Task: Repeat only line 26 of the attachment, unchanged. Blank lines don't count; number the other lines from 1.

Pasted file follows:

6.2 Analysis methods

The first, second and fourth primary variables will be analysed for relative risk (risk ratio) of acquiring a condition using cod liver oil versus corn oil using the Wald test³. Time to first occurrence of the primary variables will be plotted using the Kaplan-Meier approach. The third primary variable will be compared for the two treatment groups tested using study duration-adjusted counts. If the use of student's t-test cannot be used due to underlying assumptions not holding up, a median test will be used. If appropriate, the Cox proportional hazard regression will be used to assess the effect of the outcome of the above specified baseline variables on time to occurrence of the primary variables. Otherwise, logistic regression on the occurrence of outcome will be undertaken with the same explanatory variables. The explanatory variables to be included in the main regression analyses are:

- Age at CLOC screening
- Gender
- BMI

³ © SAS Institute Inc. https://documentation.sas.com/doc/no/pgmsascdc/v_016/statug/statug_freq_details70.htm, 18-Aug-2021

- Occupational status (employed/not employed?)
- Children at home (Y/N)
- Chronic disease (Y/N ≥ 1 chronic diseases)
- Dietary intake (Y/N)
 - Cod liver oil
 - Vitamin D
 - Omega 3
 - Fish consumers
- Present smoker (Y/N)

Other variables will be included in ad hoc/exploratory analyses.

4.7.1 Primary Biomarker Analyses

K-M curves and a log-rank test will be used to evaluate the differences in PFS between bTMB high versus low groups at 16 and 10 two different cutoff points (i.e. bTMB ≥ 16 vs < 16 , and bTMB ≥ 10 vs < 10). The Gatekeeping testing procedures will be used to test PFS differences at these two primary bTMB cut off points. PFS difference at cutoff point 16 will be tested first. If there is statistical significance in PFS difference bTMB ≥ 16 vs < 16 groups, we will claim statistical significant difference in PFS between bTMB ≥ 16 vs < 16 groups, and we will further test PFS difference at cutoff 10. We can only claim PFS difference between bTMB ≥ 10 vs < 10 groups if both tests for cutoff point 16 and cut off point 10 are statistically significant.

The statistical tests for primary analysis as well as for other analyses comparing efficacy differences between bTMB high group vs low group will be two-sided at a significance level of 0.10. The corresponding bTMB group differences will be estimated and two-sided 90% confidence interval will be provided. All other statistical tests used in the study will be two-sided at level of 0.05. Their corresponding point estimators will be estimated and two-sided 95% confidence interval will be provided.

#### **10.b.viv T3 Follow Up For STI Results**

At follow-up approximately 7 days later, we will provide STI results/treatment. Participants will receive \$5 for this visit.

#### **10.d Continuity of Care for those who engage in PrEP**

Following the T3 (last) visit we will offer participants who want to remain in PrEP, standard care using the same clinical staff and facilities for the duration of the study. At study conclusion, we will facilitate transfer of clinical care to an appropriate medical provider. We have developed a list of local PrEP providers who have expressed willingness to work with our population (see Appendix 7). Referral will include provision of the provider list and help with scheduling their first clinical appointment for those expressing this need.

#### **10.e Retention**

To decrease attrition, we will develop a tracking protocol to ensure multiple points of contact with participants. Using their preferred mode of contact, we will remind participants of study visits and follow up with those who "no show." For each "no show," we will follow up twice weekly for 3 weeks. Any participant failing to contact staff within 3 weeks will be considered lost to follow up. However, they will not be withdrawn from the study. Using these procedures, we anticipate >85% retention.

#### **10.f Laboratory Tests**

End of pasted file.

#### **10.f Laboratory Tests**